Tag Archives: Huntington Ingalls Industries (HII)

Paul Ignatius

The U.S. Navy commissioned its newest Arleigh Burke-class guided missile destroyer, the USS Paul Ignatius (DDG-117), during a 10 a.m. EDT ceremony Saturday, July 27, at Port Everglades in Fort Lauderdale, Florida.

Navy commissioned guided-missile destroyer USS Paul Ignatius (DDG-117)

The ship is named in honor of Paul Robert Ignatius, who served in the U.S. Navy during World War II, and later during the Lyndon B. Johnson administration as assistant secretary of defense for installations and logistics from 1964-1967, and secretary of the Navy from 1967-1969.

Secretary of the Navy Richard V. Spencer, who is also performing the duties of deputy secretary of defense, delivered the commissioning ceremony’s principal address. Ignatius’ wife, Nancy, who passed away earlier this year, is the ship’s sponsor. Dr. Elisa Ignatius, granddaughter to the late Mrs. Nancy Ignatius, served as the ship sponsor representative. Dr. Ignatius honored naval tradition when she gave the first order to «man our ship and bring her to life»!

«The future USS Paul Ignatius stands as proof of what the teamwork of all our people – civilian, contractor and military – can accomplish together», said Spencer. «From the start of the acquisition process, to the keel laying and christening, to today’s commissioning and the many missions she will fulfill going forward, this destroyer enhances our capabilities for air, undersea, surface, strike and ballistic missile defense».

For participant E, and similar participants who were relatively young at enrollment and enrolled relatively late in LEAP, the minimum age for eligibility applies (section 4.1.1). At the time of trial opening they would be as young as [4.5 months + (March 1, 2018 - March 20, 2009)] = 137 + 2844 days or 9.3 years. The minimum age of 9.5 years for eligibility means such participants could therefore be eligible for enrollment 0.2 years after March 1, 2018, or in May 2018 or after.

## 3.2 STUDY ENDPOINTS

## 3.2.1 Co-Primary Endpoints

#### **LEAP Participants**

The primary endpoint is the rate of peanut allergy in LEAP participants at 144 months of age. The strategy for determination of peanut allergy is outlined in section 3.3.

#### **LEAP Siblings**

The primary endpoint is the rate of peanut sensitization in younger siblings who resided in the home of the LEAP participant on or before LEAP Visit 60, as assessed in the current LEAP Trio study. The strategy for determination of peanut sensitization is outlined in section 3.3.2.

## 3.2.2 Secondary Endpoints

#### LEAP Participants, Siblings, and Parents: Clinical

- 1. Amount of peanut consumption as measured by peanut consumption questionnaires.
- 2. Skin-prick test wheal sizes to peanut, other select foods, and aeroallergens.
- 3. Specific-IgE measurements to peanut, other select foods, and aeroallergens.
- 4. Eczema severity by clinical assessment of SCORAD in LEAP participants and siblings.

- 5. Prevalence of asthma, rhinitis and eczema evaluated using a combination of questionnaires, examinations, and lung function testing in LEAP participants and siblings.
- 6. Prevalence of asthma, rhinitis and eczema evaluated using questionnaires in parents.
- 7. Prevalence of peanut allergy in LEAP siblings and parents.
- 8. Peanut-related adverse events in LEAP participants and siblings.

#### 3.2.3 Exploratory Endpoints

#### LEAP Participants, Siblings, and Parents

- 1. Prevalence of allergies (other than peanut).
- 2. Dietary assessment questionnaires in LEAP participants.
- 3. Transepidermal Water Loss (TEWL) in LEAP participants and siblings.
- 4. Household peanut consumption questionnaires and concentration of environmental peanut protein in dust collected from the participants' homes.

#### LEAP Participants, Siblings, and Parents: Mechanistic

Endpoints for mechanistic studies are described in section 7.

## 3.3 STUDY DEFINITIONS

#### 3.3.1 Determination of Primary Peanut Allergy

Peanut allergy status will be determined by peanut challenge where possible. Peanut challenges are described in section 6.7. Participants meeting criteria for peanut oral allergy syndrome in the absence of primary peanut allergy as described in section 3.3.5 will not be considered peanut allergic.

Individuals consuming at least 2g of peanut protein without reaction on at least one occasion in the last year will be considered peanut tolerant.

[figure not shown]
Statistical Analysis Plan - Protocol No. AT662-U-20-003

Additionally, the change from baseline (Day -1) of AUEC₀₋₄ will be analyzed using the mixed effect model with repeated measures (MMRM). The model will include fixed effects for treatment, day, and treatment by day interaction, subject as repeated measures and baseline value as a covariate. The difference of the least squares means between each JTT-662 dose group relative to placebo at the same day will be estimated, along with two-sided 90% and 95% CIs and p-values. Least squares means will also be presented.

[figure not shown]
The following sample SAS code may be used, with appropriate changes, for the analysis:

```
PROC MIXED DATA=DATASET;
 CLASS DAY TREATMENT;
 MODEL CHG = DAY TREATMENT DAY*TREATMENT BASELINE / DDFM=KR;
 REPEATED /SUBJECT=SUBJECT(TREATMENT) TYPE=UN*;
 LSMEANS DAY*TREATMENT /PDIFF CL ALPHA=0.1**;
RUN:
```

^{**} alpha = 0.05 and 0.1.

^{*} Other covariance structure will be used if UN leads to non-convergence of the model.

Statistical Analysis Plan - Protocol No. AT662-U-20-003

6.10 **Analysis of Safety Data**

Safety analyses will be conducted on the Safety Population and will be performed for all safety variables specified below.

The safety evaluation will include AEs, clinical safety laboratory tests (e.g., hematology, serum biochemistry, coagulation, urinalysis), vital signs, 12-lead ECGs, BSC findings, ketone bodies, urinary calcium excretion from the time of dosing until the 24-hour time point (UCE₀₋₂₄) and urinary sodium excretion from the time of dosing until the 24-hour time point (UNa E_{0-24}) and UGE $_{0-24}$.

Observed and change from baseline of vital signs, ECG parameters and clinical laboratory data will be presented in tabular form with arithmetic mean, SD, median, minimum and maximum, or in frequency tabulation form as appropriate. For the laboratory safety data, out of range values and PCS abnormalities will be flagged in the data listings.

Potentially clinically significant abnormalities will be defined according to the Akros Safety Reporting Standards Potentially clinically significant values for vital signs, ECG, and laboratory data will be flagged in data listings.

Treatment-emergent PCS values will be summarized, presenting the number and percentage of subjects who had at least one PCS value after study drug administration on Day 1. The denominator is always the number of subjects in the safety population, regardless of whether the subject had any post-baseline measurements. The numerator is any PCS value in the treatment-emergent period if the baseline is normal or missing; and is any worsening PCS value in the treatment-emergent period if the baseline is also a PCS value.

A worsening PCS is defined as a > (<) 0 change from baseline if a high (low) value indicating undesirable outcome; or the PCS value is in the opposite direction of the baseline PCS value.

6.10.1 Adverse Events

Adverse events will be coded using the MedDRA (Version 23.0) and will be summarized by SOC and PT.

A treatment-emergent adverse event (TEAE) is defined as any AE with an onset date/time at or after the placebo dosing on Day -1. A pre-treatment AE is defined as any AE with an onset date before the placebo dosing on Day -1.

The future USS Paul Ignatius (DDG-117) will be the 67th Arleigh Burke-class destroyer, and is one of 21 ships currently under contract for the DDG-51 program. Arleigh Burke-class destroyers conduct a variety of missions from peacetime presence and humanitarian assistance/disaster relief to sea control and power projection. Built in the Flight IIA configuration, the ship delivers rapid reaction time, high firepower, and improved electronic warfare capabilities.

 

Ship Characteristics

Length Overall 510 feet/156 m
Beam – Waterline 59 feet/18 m
Draft 30.5 feet/9.3 m
Displacement – Full Load 9,217 tons/9,363 metric tons
Power Plant 4 General electric LM 2500-30 gas turbines; 2 shafts; 2 CRP (Contra-Rotating) propellers; 100,000 shaft horsepower/75,000 kW
Speed in excess of 30 knots/34.5 mph/55.5 km/h
Range 4,400 NM/8,149 km at 20 knots/23 mph/37 km/h
Crew 380 total: 32 Officers, 27 CPO (Chief Petty Officer), 321 OEM
Surveillance SPY-1D Phased Array Radar and Aegis Combat System (Lockheed Martin); SPS-73(V) Navigation; SPS-67(V)3 Surface Search; 3 SPG-62 Illuminator; SQQ-89(V)6 sonar incorporating SQS-53C hull mounted and SQR-19 towed array sonars used with Mark-116 Mod 7 ASW fire control system